It was a decade ago that the North American auto industry was sent into a tailspin after the Lehman Brothers bankruptcy triggered the largest global financial crisis since the Great Depression.
It sent shockwaves through the many cities where car manufacturing and parts formed the backbone of the economy.
To save the auto industry, the federal government and Ontario chose to give billions in support to General Motors and Chrysler to help them stay afloat — a decision that saw sharp criticism at the time.
Now looking back, Tony Clement, the federal industry minister during the crisis, told CBC Toronto the government wasn’t just concerned about the auto industry being hit by job losses, but other related industries as well.
“It was a dire situation. We calculated the potential job losses in Canada of upward of 400,000,” Clement recalled.
“We looked at it from the point of view, we weren’t bailing out a particular company, we were rescuing an industry on a time-limited basis.”
We couldn’t afford to have the auto industry completely shut down.– Tony Clement, former federal industry minister
In Windsor Ont., when the Chrysler plant closed, it was the beginning of many anxious days for workers like Dan Boshart.
He had over two decades of experience, but with the auto industry on shaky ground, his retirement was now up in the air.
“I was wondering if I was ever going to have a pension, ever going to be able to retire. Thinking about how I was going to survive. What I was going to do if I lost my job.”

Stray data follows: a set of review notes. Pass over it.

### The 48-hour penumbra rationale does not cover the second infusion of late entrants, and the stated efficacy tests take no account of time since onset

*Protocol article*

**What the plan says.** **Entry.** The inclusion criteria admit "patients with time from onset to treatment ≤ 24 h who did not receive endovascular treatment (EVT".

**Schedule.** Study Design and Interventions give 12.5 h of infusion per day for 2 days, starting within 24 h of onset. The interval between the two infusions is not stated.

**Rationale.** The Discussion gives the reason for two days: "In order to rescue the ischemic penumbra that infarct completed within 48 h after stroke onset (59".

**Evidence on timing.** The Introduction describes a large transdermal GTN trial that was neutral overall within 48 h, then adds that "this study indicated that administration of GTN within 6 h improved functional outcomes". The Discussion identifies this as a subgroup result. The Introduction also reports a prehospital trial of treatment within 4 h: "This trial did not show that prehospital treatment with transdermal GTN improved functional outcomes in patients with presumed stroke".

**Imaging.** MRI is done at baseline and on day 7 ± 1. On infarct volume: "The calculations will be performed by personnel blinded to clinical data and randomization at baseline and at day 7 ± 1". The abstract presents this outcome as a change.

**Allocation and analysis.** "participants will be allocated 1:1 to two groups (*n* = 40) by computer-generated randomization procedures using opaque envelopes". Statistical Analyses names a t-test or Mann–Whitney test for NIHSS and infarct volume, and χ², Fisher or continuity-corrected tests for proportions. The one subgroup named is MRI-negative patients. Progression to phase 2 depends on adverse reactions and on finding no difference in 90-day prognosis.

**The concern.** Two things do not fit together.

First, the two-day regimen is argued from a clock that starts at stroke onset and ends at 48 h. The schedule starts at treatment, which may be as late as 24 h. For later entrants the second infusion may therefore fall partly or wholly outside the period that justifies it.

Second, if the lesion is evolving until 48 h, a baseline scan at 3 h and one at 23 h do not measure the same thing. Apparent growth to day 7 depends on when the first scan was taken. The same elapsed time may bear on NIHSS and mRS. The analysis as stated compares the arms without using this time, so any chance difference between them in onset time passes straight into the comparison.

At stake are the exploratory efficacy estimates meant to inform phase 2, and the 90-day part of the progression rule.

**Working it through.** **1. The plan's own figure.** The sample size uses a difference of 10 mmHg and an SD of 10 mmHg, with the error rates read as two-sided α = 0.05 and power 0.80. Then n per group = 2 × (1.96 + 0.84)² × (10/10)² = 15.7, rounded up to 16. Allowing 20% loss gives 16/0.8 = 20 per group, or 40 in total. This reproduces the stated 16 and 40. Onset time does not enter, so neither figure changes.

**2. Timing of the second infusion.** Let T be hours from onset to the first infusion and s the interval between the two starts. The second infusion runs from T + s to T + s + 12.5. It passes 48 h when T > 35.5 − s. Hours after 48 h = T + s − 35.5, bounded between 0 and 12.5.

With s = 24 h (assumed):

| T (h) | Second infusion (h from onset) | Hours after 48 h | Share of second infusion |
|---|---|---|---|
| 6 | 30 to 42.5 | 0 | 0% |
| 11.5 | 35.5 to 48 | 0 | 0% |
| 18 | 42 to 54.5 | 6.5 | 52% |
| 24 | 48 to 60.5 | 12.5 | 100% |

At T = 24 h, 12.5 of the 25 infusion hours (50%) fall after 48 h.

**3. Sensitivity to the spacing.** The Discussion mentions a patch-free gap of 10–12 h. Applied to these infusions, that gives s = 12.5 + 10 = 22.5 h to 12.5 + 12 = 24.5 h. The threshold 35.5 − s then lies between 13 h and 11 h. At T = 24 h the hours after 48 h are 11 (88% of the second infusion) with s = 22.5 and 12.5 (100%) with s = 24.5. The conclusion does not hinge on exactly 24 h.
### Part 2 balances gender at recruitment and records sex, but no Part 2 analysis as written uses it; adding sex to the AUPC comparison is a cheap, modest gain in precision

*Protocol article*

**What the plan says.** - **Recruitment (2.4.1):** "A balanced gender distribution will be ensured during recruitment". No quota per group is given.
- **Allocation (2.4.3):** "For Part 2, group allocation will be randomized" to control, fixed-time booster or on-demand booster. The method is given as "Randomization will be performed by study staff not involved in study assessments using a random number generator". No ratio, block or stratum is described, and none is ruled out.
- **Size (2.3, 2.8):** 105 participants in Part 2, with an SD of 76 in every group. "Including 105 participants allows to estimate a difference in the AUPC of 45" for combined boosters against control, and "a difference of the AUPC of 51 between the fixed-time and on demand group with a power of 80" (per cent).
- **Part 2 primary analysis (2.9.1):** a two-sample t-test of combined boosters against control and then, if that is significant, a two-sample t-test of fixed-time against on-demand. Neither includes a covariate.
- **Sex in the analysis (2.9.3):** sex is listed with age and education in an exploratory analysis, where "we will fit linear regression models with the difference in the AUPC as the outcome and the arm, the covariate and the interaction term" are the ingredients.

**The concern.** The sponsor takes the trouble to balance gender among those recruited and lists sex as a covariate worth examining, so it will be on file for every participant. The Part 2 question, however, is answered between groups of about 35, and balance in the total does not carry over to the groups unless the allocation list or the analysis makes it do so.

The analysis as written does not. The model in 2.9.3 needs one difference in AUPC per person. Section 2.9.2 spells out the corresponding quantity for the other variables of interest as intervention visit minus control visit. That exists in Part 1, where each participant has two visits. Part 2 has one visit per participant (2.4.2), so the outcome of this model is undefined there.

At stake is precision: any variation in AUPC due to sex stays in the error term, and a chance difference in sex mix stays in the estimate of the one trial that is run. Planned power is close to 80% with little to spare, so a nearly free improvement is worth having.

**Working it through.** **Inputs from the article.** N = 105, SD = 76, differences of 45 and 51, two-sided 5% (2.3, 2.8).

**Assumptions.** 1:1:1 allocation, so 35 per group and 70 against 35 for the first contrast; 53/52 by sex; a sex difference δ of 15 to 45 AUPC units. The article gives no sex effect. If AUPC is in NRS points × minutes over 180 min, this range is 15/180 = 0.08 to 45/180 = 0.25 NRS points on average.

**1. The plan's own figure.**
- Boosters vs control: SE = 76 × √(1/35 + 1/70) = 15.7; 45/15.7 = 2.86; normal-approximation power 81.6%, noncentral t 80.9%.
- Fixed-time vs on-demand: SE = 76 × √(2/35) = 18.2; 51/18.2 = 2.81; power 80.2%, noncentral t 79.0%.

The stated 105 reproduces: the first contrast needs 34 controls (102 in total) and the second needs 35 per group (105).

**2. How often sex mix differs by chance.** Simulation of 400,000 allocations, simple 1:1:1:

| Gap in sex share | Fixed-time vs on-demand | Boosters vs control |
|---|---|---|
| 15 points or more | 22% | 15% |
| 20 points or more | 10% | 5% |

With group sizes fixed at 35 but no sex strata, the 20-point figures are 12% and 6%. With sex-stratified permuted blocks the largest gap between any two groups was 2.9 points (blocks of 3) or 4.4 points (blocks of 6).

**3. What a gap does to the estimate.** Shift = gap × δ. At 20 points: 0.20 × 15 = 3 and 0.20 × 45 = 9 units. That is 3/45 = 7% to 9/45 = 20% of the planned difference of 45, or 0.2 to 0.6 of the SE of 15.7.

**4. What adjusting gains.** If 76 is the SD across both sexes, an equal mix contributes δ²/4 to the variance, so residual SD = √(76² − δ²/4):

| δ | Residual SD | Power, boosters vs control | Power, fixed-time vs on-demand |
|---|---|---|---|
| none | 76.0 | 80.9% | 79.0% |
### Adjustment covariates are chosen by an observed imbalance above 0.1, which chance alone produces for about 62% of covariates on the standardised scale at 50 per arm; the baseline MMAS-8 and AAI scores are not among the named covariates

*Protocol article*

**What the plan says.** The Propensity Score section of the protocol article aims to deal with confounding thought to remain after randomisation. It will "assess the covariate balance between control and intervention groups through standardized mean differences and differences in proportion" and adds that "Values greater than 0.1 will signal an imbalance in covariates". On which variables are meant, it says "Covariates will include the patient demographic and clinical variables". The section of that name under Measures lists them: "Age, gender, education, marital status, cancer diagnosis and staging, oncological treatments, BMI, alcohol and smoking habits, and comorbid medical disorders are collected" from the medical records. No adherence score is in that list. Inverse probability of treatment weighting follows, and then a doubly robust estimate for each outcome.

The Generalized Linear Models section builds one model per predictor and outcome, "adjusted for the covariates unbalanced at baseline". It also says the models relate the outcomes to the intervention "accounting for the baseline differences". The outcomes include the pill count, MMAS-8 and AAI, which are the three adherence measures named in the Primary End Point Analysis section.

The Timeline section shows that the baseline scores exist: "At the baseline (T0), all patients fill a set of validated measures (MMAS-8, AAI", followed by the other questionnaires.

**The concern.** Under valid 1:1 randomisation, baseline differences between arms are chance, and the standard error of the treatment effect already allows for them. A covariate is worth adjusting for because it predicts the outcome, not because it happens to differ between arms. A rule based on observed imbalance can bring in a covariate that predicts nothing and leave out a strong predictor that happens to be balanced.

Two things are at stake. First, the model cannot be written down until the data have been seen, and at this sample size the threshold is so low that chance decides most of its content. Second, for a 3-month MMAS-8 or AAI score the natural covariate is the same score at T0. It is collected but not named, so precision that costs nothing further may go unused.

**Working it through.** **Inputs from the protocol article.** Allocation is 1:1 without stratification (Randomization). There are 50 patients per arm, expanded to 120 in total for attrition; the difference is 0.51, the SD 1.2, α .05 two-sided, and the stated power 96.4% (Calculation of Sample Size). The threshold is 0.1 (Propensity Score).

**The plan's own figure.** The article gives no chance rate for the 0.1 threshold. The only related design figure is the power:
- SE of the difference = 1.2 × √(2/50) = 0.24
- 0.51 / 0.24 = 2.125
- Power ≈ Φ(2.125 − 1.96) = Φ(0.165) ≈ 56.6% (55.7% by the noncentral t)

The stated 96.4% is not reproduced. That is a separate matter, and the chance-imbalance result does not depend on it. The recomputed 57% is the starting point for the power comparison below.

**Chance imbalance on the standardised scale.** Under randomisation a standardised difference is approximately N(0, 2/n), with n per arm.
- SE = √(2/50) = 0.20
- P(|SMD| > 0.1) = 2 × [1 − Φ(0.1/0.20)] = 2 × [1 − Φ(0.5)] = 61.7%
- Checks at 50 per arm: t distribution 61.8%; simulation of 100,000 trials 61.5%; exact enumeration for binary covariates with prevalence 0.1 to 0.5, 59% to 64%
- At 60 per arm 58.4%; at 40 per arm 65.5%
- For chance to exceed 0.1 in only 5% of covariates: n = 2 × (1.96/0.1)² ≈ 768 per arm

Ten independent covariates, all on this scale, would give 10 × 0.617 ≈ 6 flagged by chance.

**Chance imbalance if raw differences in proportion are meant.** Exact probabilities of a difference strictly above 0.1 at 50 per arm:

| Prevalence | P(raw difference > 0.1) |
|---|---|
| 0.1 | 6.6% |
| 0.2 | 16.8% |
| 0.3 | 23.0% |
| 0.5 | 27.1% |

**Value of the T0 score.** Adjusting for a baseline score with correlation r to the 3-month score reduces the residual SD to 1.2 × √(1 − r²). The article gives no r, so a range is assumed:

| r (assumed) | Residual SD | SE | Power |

Jobs at stake
Clement says the government made saving jobs a priority and worked closely with the U.S. government to save GM and Chrysler.
“You’re dealing with hundreds of thousands of jobs at stake at a time when there was practically no economic activity,” he said.
“This was a time when we couldn’t afford to have the auto industry completely shut down, so from that perspective we all worked together.”
While Boshart didn’t lose his job, he says others did or they had their hours or pay reduced, and former union head Ken Lewenza says people who didn’t work in auto were affected indirectly.
“There was fear all over. Everybody that was relying on the paycheques of those that were faced with these insecurities also cut down, because nobody was spending,” he said.
Now 10 years later, our economy is still recovering, with experts saying the unemployment rate and the Canadian dollar still haven’t come back fully.
But Clement says he’s happy with the decision the government made.
“I think we made the right call based on the circumstances that existed at the time,” Clement said.
“When you’re talking about hundreds of thousands of jobs, you can’t wake up in the morning and say, ‘I’m going to forget about those jobs. Those people don’t exist.’ That’s not an option.”